5 Ways You (Maybe) Didn’t Realize Wellness is Baked into Greek Culture
1 ~ Yiayia’s herbal teas may be a key to longevity.
If you’re like my mother, you may associate mountain tea with being sick and not love it, as such. But our Yiayiades were onto something. Greek herbs are your friend! From sideritis (mountain tea) to sage and thyme, Greece’s climate, topograph, soil, and relative lack of industrialization make it a mecca for herbs that are incredibly high in nutrients. In fact, Plant biodiversity in Greece is among the highest in Europe. I have a cup of herbal tea every night! Usually the Yia Mas Hygeia blend, but often just mountain tea on its own. onversationThere are MANY things we love about Yia Mas, from its very name (an anglicization of στην υγειά μας, meaning “to our health”) to its dedication to health, Hellenic culture, community and Greek dancing.
2 ~ Take that Siesta
The Greeks have been dancing at least since they started documenting it on their ancient pottery. This is built into many of our customs and celebrations, including the summer “panigyria” that celebrate saints (but have more ancient pre-Christian roots). Movement and community are necessary for health on this planet! Our ancestors were onto this without the “scientific” backing we have today. Firstly, it’s a darn workout! Try dancing an hour of Cretan and not finding yourself drenched in sweat. Studies show(1) that a sense of belonging and purpose greatly enhance our mental health. While we are of course not living in the same societies within which these dances developed, we can still benefit from them. Also, it’s an opportunity to cultivate mindfulness. Dance brings us into the present moment. With much Greek dancing, we hold hands or dance with partners. It’s a communal experience where you literally feel the people you’re dancing with! This makes it a great way to connect to others, especially at a time when people are lonely. Dance is a much-needed reminder of how interconnected we are when data (2) shows that depression rates are on the rise.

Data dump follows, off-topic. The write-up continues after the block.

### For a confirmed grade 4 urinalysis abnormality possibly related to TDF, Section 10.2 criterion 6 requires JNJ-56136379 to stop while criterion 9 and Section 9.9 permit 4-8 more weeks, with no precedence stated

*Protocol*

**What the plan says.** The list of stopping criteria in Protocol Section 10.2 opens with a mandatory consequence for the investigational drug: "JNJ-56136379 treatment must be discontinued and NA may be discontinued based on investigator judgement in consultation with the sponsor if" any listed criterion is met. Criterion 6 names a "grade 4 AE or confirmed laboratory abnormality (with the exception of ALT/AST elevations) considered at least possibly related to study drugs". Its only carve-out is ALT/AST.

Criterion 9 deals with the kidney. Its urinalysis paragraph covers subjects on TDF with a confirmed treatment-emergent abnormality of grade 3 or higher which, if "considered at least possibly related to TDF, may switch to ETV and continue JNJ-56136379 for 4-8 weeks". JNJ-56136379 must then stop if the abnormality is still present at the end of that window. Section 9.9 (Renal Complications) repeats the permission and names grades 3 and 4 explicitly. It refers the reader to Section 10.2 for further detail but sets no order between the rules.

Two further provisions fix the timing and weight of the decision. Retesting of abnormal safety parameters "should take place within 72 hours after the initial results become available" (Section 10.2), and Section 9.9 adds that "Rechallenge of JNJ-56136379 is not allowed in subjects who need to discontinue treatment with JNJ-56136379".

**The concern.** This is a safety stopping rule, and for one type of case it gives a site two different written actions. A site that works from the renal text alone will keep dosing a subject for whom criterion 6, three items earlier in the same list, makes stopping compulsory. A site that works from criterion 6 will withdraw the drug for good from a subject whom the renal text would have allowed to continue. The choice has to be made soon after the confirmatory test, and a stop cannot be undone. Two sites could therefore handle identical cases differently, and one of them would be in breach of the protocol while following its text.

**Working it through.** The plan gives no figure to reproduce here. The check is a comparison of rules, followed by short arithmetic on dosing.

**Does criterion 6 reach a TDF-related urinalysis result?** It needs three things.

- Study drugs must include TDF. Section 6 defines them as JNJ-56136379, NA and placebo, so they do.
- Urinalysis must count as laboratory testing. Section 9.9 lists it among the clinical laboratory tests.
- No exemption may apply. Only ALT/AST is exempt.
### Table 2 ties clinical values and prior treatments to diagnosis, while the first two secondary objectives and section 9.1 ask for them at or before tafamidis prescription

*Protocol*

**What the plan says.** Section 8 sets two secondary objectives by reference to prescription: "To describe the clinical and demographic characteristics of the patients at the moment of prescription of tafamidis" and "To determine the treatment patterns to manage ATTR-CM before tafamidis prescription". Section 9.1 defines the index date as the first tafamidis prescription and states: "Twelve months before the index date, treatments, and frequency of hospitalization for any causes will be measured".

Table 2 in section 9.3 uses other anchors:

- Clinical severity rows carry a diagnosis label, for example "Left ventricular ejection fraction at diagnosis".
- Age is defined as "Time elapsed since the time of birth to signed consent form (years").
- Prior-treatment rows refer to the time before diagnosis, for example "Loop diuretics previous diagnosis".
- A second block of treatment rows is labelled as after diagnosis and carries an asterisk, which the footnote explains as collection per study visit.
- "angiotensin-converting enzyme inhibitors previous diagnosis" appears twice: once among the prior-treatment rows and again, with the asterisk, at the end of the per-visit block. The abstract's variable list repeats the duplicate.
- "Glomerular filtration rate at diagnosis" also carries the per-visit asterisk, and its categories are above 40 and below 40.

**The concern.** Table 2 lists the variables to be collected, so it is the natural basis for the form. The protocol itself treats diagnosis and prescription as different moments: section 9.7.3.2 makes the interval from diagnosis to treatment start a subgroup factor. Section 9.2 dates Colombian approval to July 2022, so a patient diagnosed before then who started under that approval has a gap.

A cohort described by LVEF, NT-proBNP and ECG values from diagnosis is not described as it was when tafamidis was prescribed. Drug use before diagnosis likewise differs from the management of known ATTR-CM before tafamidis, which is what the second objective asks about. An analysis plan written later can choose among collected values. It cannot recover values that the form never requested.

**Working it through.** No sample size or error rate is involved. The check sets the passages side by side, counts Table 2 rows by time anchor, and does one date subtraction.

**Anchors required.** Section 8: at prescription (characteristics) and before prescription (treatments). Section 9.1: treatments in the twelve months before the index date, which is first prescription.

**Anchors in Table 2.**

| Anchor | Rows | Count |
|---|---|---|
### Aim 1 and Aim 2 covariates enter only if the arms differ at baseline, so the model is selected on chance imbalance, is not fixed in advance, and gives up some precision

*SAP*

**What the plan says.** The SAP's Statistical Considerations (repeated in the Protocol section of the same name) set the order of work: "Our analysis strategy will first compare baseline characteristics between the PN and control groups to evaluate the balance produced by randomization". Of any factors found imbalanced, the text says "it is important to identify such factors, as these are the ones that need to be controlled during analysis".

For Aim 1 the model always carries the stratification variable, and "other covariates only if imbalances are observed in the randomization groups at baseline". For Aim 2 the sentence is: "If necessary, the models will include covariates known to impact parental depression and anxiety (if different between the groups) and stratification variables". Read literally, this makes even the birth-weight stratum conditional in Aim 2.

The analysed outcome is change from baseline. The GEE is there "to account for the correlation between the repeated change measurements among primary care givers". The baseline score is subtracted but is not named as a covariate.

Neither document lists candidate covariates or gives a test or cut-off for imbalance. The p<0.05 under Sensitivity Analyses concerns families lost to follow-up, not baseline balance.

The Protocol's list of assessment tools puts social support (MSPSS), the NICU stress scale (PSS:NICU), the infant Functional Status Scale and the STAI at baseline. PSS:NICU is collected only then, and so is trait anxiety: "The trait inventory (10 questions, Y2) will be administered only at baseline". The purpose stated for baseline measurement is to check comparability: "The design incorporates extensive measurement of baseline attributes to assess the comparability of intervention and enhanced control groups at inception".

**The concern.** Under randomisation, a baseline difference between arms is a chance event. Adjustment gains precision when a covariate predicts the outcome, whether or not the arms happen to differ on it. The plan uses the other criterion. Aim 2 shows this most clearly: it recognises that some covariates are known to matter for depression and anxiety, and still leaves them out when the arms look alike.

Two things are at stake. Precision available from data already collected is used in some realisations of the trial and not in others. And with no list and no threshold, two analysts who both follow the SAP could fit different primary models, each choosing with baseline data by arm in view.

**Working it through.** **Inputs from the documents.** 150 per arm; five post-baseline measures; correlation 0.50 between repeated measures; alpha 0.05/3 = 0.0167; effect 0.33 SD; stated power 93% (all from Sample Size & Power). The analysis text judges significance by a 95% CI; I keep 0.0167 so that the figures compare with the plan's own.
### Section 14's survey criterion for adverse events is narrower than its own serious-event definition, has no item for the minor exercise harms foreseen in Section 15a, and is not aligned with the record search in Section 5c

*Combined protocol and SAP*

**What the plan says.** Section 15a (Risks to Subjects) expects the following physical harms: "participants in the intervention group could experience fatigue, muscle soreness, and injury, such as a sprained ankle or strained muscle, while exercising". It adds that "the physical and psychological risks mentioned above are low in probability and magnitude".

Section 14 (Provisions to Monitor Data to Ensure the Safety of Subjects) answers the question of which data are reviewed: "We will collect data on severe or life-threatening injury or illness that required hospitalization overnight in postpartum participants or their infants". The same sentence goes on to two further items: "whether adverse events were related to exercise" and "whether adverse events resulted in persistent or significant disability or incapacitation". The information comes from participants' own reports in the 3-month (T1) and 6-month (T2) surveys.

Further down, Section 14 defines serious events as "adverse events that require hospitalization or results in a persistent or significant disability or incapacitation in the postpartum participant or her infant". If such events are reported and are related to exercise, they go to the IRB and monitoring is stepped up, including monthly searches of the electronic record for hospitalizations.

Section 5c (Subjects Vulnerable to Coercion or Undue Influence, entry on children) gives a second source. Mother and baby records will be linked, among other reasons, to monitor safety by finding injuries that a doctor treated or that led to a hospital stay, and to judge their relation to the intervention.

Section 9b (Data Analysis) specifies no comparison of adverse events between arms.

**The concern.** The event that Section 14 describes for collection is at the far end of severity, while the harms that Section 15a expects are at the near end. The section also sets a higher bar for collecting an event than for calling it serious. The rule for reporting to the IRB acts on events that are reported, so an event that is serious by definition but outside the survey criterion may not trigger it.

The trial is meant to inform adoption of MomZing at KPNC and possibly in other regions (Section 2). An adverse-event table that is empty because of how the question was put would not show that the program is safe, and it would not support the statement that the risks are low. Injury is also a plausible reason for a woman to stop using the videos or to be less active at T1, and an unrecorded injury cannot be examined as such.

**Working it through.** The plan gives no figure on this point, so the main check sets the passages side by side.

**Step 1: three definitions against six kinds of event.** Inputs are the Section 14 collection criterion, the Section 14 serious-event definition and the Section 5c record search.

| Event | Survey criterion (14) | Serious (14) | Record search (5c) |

4 ~ Eat slowly, eat with others… and dine al fresco when you can.
Raise a hand if you frequently at lunch at your desk, standing at your counter, or generally solo, in a rush. Of course this is also often the case in modern day Greece - notably for those at work. BUT! In general, the culture of dining slowly and as a family or with parea (friends) is celebrated. In New York, you’ll often be rushed out of a restaurant after dining and paying the check, while in Greece it’s often hard to even get your check. There is no rush, and meal time is sacred. There’s a host of health benefits to eating more slowly, including for your digestion. Dining with others and often outdoors, as they do more often in Greece (and much of Europe) is also good for your overall wellbeing.
5 ~ Take a walk.
Here’s one that is baked into Greek (and European culture), but also harkens back to the ancients. Have you ever heard of the Peripatetics? Founded by Aristotle, these ancient philosophers would walk to enhance their thinking. In a world where we spend more time seated than ever, taking frequent walks is critical for your health, but it can also help you with creativity.